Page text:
To explain this problem, many Cubans still love to quote a line from a poem by the 19th-century writer and independence fighter, José Martí: “our wine is bitter but it is our wine.” To be a sovereign, independent nation meant the right to make mistakes and apply Cuban solutions to Cuban problems.

It shouldn’t be a surprise, then, that Cubans still beam with pride when they talk about the “triumphs of the revolution”—education, healthcare, literacy, sports, culture, and international humanitarian missions, including tens of thousands of troops sent to help Angola defend itself against an invasion from apartheid-era South Africa—even though many of these achievements have been allowed to crumble due to lack of funding. They still smile when they recount the times that Fidel outsmarted the yanquis and thumbed his nose at them from across the Florida Strait. Cuba would have numerous allies in the decades following 1959, but they would never again be relegated to someone else’s “sphere of influence.” They would demand respect and they would get it.

* * *

It is not hard to understand why those whom Fidel harmed along the way find it difficult to forgive him. No one has the right to tell a gay man sent to the labor camps or blacklisted by the state—for a long time the only legal employer—to forgive his oppressor. Nor those who fled during the Mariel Boatlift in 1980, often the victims of actos de repudio (acts of repudiation) in which a government-organized mob of the emigrant’s neighbors gathered around their home, threw eggs, and yelled “escoria” (human waste) or “gusano” (worm) at them. Nor religious Cubans who had to hide their faith for decades for fear of committing career suicide. Nor small-business owners who lost everything for a revolution that had promised to protect them. Nor those deemed guilty of ideological heresy and quarantined to menial posts until they recanted or their sins were forgotten. Nor, especially, the ordinary Cubans who were forced to live in a chaotic reality over which they had no control and with injustices they had no chance to make right.

How Cubans see Fidel and the revolution is tied to how they see themselves. His mark cannot be removed from the country’s achievements over the past half century any more than it can be erased from the heinous acts committed against its own citizens. As Americans, we also struggle to sort out our own complicated history: how “enlightened” founding fathers also owned slaves, how emancipators like Abraham Lincoln continued to persecute Native Americans, how American troops fought fascism in Europe while US citizens of Japanese descent were interned at home, how we helped free Cuba from Spanish chains only to replace them with American ones.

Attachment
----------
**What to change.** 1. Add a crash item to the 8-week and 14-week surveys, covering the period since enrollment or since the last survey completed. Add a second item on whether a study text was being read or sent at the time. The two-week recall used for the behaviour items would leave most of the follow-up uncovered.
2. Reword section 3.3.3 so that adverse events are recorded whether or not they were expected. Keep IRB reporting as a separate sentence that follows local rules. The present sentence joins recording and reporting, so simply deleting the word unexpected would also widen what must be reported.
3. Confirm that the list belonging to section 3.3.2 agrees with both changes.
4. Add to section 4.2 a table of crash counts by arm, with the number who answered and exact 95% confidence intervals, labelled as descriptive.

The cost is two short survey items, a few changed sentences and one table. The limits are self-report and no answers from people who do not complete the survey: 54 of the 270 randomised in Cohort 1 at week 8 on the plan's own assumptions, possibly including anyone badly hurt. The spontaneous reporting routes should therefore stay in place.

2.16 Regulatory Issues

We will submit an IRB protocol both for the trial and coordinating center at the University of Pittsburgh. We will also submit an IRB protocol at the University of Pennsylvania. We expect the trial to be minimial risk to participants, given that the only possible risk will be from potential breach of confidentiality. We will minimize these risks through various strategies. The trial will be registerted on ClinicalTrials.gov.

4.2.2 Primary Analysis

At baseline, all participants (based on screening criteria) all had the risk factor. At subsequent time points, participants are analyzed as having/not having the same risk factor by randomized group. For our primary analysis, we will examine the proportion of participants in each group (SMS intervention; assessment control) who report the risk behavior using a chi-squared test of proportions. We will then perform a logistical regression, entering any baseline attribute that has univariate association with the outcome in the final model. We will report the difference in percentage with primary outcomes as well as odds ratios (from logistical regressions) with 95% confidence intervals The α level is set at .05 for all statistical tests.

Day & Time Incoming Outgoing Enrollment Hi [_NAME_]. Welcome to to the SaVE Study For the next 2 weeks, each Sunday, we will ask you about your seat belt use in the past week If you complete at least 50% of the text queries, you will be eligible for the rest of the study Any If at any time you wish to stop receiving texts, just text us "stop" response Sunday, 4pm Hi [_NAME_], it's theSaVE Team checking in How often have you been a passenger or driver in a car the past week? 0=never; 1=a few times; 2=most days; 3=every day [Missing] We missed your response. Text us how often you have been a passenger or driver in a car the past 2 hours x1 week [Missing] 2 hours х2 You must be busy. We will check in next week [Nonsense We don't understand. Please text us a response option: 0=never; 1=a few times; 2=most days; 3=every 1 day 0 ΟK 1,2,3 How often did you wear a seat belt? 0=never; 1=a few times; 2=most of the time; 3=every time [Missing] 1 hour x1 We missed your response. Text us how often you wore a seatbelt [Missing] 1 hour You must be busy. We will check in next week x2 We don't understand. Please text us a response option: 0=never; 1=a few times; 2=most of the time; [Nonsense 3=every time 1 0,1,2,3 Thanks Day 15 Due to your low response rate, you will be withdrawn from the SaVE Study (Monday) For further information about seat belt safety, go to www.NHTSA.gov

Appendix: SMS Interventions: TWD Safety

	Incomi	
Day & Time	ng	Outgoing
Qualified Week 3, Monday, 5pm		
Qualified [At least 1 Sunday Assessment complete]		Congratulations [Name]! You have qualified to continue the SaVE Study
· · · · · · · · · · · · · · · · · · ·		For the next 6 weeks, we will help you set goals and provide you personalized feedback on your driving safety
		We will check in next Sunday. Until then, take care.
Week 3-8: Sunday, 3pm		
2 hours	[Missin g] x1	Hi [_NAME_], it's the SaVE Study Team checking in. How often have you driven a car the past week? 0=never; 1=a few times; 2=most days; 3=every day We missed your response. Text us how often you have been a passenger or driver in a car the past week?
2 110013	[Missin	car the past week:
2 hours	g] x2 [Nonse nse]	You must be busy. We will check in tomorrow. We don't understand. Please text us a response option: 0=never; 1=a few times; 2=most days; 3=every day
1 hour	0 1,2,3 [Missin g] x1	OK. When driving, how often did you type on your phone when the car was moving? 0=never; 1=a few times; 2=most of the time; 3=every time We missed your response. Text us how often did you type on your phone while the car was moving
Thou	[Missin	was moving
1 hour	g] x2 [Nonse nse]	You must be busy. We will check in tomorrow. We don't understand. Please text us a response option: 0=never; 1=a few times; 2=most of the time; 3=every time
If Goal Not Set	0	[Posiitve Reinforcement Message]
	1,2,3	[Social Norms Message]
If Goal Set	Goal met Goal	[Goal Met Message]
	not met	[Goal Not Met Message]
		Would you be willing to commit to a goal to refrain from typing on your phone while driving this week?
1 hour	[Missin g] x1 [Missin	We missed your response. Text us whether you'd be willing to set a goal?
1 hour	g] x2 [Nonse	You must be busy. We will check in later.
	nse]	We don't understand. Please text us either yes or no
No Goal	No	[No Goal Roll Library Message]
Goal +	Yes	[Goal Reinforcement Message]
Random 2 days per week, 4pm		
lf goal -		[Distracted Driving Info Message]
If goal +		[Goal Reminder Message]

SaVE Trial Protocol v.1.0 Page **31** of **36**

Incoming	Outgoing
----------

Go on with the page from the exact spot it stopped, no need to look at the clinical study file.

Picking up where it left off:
Before I left Cuba in 2013 I had a long conversation with a Cuban intellectual who had held a middling post in the government for decades. Even in the dim light of his office I could see his salt-and-pepper hair, the lines etched in his face by time and pain. With his gravelly voice he tried to explain how many Cubans felt about Fidel. He told me about his father, an educated man who had dedicated almost his entire working life to the revolution. Once, his sisters’ regular gripes about Fidel caused his father to yell at them and storm off. A dutiful son, he had tried to play peacemaker. In a wounded tone, his father had confided in him: “Son, I know they’re right about some things. But I sacrificed so much. If Fidel, if the revolution were failures, what was my life?”

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Katrina vanden Heuvel
Editorial Director and Publisher, The Nation